Standing up or rather sitting down for what he believed in


Safa Saied, Contributing Writer

On Aug. 26, San Francisco 49ers quarterback Colin Kaepernick took a stance on the treatment of people of color in the United States in front of thousands of spectators. The stance initiated numerous heated arguments on the Internet, when Kaepernick decided to take a seat during the duration of the national anthem ahead of a preseason NFL game. Kaepernick stated, “I am not going to stand up to show pride in a flag for a country that oppresses black people and people of color.” He will continue to sit out during the national anthem until there is a dramatic and significant change in how people of color are treated in America, specifically, by the police.

Junior Joanna Lim heard about the controversy and does not think Kaepernick’s stance on such an issue necessarily needed to be conveyed to the general public.

“I have family in the military, and I think we should honor our country more than we do,” Lim said. “I feel it was unnecessary for him to do what he did.”

Head football coach Lou Sponsel did not believe Kaepernick’s actions were appropriate.

“I was saddened because having two brothers in the military and working alongside colleagues here at Fremd, we have people who have given their sons for this flag. I understand where he’s coming from, but I don’t know, I’m not a person of color, but I do know that there’s a lot of injustice,” Sponsel said. “I’m not saying that there’s no injustice, but I think that was the wrong place and wrong time to do it. No person of power should ever take advantage of a stage that they have.”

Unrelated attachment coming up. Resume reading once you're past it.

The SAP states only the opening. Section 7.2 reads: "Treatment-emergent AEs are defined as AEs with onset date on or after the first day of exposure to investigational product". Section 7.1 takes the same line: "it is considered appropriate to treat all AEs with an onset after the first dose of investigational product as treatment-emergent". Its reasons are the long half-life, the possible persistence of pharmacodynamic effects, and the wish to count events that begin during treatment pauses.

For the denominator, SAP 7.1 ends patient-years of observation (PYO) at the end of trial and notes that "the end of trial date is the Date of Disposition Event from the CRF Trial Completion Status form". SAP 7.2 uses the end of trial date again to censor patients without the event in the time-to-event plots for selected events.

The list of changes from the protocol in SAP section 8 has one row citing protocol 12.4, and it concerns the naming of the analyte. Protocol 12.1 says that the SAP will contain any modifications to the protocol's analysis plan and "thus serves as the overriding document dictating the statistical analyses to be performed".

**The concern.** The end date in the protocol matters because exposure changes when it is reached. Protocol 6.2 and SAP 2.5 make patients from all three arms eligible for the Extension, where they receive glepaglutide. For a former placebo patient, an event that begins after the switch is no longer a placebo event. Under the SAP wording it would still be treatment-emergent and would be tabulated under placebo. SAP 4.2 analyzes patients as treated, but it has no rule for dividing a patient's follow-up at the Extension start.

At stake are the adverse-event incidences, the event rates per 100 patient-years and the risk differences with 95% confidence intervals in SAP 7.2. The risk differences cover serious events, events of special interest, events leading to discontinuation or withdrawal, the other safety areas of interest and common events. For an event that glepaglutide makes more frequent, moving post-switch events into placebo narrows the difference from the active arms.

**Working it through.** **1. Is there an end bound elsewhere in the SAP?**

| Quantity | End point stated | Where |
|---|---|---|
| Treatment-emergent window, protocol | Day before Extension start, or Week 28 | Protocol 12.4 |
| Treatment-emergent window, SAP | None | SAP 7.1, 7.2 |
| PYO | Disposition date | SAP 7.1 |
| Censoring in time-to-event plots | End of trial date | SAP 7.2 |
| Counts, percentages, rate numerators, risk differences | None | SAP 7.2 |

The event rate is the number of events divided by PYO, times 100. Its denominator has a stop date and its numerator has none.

Associate Professor of Kinesiology at Penn State Jamie Schultz told USA Today that race has nothing to do with the U.S. military.

“He didn’t denounce our troops. The reaction is why no other players have come out and said they plan to do something similar,” Schultz said.

Despite the backlash, Kaepernick said that he will be donating $100,000 per month to charities. He set up a website that enables the general public to be able to see where he is donating his money.

Freshman Brandon Donatelli supports Kaepernick’s decision to take a stance on the treatment of colored people in the United States.

“Though I was initially surprised by the news, I agree that this country isn’t fair to all people no matter what ethnicity or color,” Donatelli said.